The case of a troubled teenage girl, said to be at grave risk of exploitation, is bound to cause concern to police and social workers after it exposed a worrying gap in the powers of family judges to protect the vulnerable from those who would prey upon them.
The girl, aged 18, was addicted to heroin and suffered from a serious eating disorder that put her life at risk. She was made a ward of court when still a child and her local council had been granted non-molestation injunctions against her father and a male friend, forbidding them from contacting her or approaching within half a mile of her home.
Her father had a history of drug abuse and was said to have first introduced her to heroin. He was known to the local authority as someone with a history of exploiting vulnerable people as a means of obtaining money and somewhere to live. The male friend, a drug user with an extensive criminal record, was also alleged to have taken serious advantage of her, cutting her and forcing her to take drugs.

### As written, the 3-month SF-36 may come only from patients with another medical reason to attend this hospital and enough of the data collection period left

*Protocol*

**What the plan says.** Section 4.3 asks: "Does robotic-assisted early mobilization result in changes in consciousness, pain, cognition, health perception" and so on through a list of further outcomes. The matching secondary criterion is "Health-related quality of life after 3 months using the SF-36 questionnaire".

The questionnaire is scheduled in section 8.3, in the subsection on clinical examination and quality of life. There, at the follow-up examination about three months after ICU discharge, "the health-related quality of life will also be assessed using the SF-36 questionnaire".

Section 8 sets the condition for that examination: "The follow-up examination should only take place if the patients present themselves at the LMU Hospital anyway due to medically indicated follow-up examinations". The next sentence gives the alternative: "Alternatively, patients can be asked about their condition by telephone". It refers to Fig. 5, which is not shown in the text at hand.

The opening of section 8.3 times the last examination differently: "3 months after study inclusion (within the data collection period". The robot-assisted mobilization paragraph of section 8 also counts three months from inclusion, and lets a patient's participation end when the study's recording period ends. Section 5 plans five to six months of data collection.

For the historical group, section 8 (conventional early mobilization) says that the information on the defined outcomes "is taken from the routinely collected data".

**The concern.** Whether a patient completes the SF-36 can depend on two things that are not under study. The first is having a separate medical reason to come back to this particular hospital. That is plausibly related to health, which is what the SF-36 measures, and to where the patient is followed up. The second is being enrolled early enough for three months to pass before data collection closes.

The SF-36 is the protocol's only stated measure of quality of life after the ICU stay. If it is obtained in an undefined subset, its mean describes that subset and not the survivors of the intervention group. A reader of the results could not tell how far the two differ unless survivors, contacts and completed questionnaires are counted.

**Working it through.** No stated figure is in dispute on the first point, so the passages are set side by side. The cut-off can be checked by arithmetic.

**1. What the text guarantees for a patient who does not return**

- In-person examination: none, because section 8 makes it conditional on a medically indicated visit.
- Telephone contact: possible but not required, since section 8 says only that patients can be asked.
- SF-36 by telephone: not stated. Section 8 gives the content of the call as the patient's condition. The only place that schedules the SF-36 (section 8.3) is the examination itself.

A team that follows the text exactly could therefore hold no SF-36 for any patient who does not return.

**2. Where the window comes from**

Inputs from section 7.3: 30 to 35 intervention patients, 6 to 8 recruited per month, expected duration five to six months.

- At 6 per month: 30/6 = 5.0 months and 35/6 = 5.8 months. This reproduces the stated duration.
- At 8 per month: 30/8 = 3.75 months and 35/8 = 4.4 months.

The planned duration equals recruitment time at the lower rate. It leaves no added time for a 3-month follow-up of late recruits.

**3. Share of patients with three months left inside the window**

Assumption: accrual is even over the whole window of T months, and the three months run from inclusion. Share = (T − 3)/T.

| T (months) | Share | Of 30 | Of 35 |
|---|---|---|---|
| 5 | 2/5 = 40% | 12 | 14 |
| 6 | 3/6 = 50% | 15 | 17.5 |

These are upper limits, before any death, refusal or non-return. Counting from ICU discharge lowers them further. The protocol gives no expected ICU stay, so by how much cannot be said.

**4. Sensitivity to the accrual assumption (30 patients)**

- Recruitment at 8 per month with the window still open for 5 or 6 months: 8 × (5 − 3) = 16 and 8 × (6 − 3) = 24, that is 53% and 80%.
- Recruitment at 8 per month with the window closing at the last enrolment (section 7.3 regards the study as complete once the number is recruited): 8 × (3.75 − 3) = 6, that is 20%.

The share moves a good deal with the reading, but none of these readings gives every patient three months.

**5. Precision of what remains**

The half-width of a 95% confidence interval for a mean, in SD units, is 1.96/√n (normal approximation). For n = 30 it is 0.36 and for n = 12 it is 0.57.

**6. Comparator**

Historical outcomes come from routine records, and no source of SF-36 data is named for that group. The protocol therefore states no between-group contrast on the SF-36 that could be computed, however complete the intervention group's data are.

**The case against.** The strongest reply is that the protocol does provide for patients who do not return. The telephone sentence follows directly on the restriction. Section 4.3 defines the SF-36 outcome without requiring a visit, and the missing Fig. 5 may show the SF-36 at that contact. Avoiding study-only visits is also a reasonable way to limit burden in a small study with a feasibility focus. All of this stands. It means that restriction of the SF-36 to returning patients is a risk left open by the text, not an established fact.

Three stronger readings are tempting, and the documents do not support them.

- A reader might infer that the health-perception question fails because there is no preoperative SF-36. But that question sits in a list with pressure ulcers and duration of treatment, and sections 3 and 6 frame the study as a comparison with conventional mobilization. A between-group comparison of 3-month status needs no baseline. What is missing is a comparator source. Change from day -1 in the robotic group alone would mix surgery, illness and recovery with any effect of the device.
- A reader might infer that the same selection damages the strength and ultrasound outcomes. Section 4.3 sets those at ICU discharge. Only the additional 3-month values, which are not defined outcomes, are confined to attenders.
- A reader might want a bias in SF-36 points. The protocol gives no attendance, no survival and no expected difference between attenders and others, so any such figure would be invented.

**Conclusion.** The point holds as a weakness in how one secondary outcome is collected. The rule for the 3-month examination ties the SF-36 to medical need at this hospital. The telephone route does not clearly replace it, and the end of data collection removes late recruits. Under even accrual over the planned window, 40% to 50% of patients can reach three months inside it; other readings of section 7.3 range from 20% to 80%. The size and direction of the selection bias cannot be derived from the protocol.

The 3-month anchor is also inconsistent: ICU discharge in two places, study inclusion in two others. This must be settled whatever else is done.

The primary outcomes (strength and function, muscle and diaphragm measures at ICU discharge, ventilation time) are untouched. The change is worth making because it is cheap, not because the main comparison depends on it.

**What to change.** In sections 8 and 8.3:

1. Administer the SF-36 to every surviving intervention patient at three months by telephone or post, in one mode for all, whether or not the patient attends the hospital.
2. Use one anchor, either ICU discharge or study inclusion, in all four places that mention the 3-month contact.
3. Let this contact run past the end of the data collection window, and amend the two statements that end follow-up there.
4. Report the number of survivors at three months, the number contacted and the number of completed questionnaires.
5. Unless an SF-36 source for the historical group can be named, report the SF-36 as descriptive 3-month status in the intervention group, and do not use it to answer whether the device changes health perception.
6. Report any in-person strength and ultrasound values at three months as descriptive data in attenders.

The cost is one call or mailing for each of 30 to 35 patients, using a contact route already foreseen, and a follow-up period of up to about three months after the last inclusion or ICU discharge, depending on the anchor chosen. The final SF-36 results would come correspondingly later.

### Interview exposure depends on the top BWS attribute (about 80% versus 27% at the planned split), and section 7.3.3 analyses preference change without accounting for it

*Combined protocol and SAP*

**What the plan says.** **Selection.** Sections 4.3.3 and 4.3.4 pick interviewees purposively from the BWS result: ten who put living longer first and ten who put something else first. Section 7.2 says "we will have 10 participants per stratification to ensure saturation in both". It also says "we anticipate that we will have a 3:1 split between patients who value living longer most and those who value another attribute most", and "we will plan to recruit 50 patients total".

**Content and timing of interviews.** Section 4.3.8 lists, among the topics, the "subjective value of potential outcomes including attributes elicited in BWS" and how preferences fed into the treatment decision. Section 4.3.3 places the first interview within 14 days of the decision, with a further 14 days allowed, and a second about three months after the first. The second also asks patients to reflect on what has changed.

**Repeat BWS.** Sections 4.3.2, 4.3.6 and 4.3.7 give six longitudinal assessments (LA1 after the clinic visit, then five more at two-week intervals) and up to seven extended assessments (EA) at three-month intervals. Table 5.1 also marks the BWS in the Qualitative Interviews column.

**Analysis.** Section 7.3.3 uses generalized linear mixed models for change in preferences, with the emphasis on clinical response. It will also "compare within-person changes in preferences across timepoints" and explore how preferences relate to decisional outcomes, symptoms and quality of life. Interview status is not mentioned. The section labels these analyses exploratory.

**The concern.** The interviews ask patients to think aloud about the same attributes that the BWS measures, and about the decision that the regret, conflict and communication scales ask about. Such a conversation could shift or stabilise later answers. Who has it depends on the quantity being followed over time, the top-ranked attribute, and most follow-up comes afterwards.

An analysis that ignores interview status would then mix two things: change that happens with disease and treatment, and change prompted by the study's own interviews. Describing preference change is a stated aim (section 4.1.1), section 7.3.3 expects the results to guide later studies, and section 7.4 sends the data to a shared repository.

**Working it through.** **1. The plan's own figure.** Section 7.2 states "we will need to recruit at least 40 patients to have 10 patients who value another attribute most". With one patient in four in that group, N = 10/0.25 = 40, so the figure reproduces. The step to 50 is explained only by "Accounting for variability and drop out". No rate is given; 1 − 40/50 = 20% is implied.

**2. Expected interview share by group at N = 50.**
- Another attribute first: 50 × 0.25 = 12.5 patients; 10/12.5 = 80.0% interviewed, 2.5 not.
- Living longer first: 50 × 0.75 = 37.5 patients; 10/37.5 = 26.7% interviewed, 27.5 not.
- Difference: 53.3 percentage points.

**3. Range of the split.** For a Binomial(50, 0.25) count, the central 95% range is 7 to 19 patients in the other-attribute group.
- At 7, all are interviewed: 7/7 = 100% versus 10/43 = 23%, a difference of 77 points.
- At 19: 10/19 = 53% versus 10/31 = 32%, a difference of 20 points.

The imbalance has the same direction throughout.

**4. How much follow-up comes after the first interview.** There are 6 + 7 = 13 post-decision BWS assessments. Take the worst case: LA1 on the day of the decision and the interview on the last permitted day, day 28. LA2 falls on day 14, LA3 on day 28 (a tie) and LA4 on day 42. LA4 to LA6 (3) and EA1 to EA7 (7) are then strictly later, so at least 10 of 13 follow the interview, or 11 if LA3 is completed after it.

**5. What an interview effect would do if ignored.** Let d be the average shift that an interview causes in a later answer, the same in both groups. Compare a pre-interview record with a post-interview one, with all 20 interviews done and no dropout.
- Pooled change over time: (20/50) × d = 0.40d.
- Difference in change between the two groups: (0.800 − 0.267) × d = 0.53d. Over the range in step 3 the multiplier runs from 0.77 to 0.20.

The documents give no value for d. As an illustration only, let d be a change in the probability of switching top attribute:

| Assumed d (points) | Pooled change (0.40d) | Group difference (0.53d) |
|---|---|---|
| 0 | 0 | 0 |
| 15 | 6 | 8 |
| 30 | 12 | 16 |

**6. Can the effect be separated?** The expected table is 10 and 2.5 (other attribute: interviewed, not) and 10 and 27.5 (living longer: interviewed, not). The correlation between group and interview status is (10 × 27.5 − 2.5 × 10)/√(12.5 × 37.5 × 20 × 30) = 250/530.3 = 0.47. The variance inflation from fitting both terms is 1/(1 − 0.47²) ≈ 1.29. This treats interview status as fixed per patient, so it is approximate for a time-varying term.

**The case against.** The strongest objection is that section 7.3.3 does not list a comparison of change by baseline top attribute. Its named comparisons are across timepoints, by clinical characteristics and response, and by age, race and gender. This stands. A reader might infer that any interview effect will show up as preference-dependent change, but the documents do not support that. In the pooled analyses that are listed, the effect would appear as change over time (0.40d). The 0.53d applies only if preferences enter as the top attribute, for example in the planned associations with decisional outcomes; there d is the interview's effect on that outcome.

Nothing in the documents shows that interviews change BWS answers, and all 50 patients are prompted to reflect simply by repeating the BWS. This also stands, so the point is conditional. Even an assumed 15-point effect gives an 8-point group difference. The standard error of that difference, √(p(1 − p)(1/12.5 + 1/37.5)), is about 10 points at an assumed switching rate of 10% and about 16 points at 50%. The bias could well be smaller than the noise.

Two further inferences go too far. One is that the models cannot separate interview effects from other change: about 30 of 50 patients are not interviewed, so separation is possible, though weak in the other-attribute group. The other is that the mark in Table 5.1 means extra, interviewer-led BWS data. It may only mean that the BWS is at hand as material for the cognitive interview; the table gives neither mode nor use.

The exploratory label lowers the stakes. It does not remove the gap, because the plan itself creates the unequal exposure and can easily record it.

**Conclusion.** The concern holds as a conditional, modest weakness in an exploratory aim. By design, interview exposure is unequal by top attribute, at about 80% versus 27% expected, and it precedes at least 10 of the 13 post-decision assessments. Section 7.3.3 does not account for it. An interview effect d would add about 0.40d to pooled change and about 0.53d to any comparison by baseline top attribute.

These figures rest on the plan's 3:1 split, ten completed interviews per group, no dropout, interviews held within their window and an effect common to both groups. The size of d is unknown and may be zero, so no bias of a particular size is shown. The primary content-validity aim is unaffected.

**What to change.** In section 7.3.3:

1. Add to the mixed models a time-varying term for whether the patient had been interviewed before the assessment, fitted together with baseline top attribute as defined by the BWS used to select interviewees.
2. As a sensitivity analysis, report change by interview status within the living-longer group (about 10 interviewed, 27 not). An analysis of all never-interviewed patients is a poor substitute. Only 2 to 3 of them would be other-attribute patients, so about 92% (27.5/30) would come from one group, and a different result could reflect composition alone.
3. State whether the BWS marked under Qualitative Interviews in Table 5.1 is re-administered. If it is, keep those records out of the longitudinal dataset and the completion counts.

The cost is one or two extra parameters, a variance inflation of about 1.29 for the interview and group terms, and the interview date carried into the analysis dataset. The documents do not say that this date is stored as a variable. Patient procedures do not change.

The girl did not accept that she was a vulnerable person and, although she did not have the capacity to manage her own finances, she had been assessed as capable of, amongst other things, making her own decisions about contact with others. Social workers nevertheless remained concerned about her welfare after she attained adulthood and the injunctions were continued.
A novel issue arose, however, as to whether a power of arrest could be attached to the injunction in respect of the male friend. That would have enabled the police to take him immediately into custody if he breached the order. In ruling on that point, the High Court found that it had no power, either statutory or in its inherent jurisdiction, to grant the power of arrest sought.